Click, click, click as the hammer hit the punch, each time a letter would be impressed onto the small circular shaped pewter to spell my name. This would be the start of my lesson at the School of Hard Knocks giving us the hands on experience of creating our very own bowl using the same techniques that are still being used today to craft the pewter.
Mun Kuen our instructor took a piece of pewter and with her withered hands she placed it on the wooden mould. She rhythmically tapped away with a large wooden mallet, rotating the pewter slightly as the mallet makes contact. “The mould is your friend, you have to embrace it, without the help of the mould you will just have a dented flat piece of pewter, with the help of your mould you can curve it,” and before I knew it she tapped the pewter three more times and she was done. You could tell she had been doing this a long time, her timing was precise and each tap curved the bowl to perfection.
“Now it’s your turn” Mun said as she handed me the mallet. Clang, clang, clang then the pewter buckled. “Softly,” cried out Mun, “don’t need force”. I took a deep breath and slowly, I lightly tapped on the buckled pewter. The buckle slowly disappeared, a smile appeared on my face, I could now start to shape the bowl. I look over at my wife and her face is beaming as she just completed her task. My son Rei would soon be finished but I still had a little bit to go. I tapped and tapped and slowly it formed, the circular pewter curved, the base deepened with the mould, I remembered Mun’s comments “embrace the mould”. A few more taps and my masterpiece would be complete.
Mun handed out certificates of completion, first to my son and then to my wife. She hesitates to give me mine.”I don’t know if you’ll need this” she says laughing. She takes me by the arm, I catch a glimpse of her bright pink lipstick, her eyes peering through her thick rimmed glasses. She leads us to a cabinet, her weathered hand rests on my arm as she reaches in and takes a melon shaped teapot. She holds it firmly in a tight grip. “Let me tell you a story about this teapot” she says drawing our attention.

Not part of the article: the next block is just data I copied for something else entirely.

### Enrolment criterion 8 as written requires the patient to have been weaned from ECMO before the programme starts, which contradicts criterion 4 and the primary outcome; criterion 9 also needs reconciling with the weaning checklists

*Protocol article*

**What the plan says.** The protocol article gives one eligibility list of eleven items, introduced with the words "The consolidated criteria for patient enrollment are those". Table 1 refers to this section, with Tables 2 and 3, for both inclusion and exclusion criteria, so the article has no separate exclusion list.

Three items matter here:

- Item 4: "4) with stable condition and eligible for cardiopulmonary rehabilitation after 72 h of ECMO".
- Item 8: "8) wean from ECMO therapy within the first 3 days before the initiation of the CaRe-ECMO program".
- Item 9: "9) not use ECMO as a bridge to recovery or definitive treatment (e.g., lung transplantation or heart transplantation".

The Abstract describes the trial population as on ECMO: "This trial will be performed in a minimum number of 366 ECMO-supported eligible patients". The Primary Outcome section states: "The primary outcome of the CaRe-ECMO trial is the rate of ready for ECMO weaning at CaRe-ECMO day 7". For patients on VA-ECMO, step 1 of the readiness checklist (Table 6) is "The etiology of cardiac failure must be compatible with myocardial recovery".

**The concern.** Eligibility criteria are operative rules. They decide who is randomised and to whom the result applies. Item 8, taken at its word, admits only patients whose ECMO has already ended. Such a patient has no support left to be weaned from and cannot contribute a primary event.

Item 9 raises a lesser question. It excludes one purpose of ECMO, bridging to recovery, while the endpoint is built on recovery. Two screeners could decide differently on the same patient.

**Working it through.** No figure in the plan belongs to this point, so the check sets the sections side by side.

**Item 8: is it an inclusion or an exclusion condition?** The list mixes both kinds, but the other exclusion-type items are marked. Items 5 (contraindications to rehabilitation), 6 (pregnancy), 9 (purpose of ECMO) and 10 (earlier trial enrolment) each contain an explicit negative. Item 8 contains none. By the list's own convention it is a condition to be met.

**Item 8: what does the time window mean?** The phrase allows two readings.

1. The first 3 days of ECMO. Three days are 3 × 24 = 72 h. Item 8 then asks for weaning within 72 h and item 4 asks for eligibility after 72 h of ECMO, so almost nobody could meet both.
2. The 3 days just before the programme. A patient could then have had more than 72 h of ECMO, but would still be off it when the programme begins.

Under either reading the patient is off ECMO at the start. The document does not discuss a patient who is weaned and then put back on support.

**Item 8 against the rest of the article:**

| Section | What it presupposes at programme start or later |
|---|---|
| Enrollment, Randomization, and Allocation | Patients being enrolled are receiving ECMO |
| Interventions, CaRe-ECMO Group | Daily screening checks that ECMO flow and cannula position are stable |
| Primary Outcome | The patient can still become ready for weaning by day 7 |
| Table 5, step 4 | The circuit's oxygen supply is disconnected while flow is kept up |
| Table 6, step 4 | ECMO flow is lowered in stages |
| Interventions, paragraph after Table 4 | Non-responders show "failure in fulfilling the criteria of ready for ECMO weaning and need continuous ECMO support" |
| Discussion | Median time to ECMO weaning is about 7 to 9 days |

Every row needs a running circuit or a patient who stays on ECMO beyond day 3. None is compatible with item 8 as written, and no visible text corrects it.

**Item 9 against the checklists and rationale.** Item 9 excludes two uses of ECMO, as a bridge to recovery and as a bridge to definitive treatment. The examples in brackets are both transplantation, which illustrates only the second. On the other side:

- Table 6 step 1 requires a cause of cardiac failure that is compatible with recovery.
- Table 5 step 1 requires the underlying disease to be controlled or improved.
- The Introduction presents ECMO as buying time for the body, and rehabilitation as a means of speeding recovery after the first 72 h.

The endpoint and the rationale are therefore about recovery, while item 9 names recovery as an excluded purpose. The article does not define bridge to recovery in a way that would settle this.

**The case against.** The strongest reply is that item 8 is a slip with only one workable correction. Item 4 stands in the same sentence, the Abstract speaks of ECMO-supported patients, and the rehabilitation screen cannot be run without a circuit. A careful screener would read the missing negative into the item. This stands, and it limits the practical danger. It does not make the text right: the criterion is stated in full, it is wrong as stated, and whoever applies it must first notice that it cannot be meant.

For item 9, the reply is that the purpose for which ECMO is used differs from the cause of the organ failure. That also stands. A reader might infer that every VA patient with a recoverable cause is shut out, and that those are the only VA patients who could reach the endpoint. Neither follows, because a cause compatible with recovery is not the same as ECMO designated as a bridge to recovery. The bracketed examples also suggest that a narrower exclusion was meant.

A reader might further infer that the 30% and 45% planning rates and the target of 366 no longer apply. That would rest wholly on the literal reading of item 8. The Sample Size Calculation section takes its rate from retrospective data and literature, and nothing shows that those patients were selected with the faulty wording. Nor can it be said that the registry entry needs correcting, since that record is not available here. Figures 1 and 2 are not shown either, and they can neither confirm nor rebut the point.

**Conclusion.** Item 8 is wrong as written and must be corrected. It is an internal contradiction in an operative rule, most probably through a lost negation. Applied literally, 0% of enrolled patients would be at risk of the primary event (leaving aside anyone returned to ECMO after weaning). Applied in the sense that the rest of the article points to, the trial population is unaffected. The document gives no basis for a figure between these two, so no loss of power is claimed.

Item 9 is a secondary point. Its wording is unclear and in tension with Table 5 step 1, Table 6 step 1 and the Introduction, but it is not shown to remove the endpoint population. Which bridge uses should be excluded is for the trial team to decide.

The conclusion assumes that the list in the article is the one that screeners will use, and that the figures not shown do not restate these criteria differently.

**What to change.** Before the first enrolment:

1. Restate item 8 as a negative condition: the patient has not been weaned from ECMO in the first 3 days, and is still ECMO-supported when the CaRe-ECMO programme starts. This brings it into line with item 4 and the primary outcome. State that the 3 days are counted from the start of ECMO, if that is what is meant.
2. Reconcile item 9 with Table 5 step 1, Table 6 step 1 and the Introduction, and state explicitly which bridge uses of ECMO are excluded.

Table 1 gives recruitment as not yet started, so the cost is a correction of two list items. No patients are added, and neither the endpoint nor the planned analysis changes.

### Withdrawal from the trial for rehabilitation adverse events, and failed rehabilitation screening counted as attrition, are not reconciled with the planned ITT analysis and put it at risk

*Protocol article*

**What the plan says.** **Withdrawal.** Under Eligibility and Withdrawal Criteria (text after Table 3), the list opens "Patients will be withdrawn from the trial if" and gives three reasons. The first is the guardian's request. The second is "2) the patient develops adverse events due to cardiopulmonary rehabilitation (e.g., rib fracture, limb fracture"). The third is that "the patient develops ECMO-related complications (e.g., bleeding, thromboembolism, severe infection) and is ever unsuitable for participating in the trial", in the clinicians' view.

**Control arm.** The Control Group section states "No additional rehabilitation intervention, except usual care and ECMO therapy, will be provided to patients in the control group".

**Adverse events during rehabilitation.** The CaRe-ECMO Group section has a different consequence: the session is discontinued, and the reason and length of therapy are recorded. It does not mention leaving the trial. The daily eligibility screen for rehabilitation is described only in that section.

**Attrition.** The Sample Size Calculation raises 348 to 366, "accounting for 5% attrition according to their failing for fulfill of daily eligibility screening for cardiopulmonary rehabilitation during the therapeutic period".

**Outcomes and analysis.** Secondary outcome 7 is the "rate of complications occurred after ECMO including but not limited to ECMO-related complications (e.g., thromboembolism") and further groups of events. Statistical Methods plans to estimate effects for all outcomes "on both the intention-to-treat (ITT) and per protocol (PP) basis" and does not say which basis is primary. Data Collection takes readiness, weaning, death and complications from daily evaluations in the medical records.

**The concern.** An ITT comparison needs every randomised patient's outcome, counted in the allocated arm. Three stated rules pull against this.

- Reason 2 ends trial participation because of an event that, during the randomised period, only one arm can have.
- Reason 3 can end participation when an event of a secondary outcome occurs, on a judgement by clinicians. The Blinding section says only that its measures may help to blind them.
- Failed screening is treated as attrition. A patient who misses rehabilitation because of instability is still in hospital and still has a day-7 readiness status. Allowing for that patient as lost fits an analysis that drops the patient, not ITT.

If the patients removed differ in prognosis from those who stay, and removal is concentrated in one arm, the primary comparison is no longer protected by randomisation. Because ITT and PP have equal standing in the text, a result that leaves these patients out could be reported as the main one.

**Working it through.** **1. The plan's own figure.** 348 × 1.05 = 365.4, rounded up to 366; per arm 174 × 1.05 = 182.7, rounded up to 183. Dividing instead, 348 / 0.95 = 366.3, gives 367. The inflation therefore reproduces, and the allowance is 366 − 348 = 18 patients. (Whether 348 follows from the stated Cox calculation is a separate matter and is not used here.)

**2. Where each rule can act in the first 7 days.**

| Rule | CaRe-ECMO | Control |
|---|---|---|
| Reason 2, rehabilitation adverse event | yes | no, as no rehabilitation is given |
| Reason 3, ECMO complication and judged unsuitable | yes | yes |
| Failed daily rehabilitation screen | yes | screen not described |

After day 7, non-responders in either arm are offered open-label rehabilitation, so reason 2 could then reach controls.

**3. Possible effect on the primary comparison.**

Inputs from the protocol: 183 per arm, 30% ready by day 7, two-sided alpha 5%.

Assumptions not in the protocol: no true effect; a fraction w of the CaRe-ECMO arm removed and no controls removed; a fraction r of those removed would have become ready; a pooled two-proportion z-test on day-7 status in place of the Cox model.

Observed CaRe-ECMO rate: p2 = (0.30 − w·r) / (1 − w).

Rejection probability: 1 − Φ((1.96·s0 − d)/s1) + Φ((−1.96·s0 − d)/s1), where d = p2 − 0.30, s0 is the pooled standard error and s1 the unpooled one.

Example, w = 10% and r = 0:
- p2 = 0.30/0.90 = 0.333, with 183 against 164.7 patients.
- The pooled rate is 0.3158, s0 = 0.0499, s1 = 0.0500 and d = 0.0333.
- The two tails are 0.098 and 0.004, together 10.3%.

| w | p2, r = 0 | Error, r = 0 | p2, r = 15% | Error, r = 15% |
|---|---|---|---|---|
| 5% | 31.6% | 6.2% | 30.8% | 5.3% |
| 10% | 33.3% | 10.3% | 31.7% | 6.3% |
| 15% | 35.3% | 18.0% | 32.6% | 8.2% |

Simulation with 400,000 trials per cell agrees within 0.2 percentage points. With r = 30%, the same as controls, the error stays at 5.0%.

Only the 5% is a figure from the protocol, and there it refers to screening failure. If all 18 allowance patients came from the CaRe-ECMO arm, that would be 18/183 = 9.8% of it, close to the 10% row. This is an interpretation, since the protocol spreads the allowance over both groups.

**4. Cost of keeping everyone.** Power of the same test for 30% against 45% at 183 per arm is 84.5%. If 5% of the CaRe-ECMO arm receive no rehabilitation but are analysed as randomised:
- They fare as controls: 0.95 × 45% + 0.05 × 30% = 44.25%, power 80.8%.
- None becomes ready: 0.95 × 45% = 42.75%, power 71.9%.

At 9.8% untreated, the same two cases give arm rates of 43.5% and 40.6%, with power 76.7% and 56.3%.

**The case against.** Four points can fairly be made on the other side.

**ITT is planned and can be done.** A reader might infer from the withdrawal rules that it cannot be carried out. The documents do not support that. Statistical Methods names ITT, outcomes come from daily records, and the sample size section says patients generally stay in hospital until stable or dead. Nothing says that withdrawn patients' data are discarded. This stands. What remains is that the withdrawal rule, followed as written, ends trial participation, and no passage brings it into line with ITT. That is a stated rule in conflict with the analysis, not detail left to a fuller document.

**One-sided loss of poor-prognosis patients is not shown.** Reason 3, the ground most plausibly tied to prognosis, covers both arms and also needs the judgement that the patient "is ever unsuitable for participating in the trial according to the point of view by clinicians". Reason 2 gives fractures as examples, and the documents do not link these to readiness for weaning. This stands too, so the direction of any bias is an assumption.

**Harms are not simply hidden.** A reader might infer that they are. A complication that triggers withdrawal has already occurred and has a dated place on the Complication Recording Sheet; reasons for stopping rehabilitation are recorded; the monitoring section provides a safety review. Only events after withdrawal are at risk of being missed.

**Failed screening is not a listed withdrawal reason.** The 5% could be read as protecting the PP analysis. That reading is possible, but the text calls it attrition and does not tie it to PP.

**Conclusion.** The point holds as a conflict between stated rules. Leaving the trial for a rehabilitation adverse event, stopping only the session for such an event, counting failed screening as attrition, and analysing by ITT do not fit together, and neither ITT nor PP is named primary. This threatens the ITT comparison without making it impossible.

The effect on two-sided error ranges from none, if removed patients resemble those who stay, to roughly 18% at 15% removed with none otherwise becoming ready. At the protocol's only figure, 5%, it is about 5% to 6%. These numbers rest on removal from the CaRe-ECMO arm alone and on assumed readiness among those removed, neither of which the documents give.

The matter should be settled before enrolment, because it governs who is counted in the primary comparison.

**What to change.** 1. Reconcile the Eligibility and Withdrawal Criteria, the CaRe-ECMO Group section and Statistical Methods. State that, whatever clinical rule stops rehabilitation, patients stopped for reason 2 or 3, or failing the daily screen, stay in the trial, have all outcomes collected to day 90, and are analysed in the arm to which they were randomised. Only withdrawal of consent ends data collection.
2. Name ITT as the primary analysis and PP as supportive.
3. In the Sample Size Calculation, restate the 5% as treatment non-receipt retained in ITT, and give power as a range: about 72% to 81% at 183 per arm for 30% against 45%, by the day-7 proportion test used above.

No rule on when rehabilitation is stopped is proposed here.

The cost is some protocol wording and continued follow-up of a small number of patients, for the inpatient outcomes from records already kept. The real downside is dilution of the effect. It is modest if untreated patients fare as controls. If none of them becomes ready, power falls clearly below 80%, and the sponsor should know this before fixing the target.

Imagine it is 1941 and the Japanese are advancing, people are starving, bombs are falling”. I’ve been instantly transported to a muddy field in Kuala Lumpur. “A villager by the name of Ah Kam is in the field, looking for wheat to feed his hungry family, when suddenly he spies a melon shaped teapot in the mud. As he bends down to pick it up shrapnel whizzes by, narrowly misses his head. The pewter pot saves his life and from that day on he entertains visitors with the story while serving them tea in his lucky pewter pot.”
Kuala Lumpur was carved out of pewter. In 1857 a handful of Chinese miners arrived invited by a local ruler to work in the tin mines of Selangor’s Klang Valley. By 1885, it was a boom town when a young pewter smith named Yong Koon began making pewter candle stands and incense burners for altars of Chinese prospectors before progressing to exquisite objects for British Colonial officers and their wives
Before I had donned the trademark blue apron and bent over the well-worn benches. We were given a tour of the factory. I had witnessed the skilled craftsmen casting, filing, polishing, soldering and hammering away as well as inspect a young worker punch rows of dimples on a beer tankard that takes more than six months to learn. It’s the 21st century but still the workers make most of the Royal Selangor pewter by hand. The employees seemed very content to work here and the company rewards the employee by placing a pewter mould of their hand on the wall for every person who serves five years with the company.
Mun Kuen, the guide continues with her story.”One day in the early 1970’s, a friend of mine happens to visit Ah Ram, she says.”As they share a pot of tea he mentions that I work in a pewter factory and offers to bring the pot in here for polishing. When the lucky pot was brought into the factory and polished some workers recognized the original Yong Koon’s touchmark on the bottom, she says pausing for effect. “And so my grandfather’s original creation came home to rest”. Even though, I’m sure she’s told the story over 1000 times before, Mun Kuen still lights up as though she has just found out about the maker for the first time.
We moved back to the bench, finished by polishing our bowls before wrapping it in the tissue paper and hiding it away in the Royal Selangor box along with the certificate and apron that we had worn on the day. My pewter bowl may not save my life but whenever I’m eating snacks I’ll not only remember making my bowl but also the beautiful Mun Kuen.
open daily 9am – 5am
No appointment necessary except for the school of Hard Knocks
Tours of the factory are available in English, Malay, Mandarin and Japanese
Admission is free for factory tour
School of Hard Knocks 30 minute lesson 60 RM per person.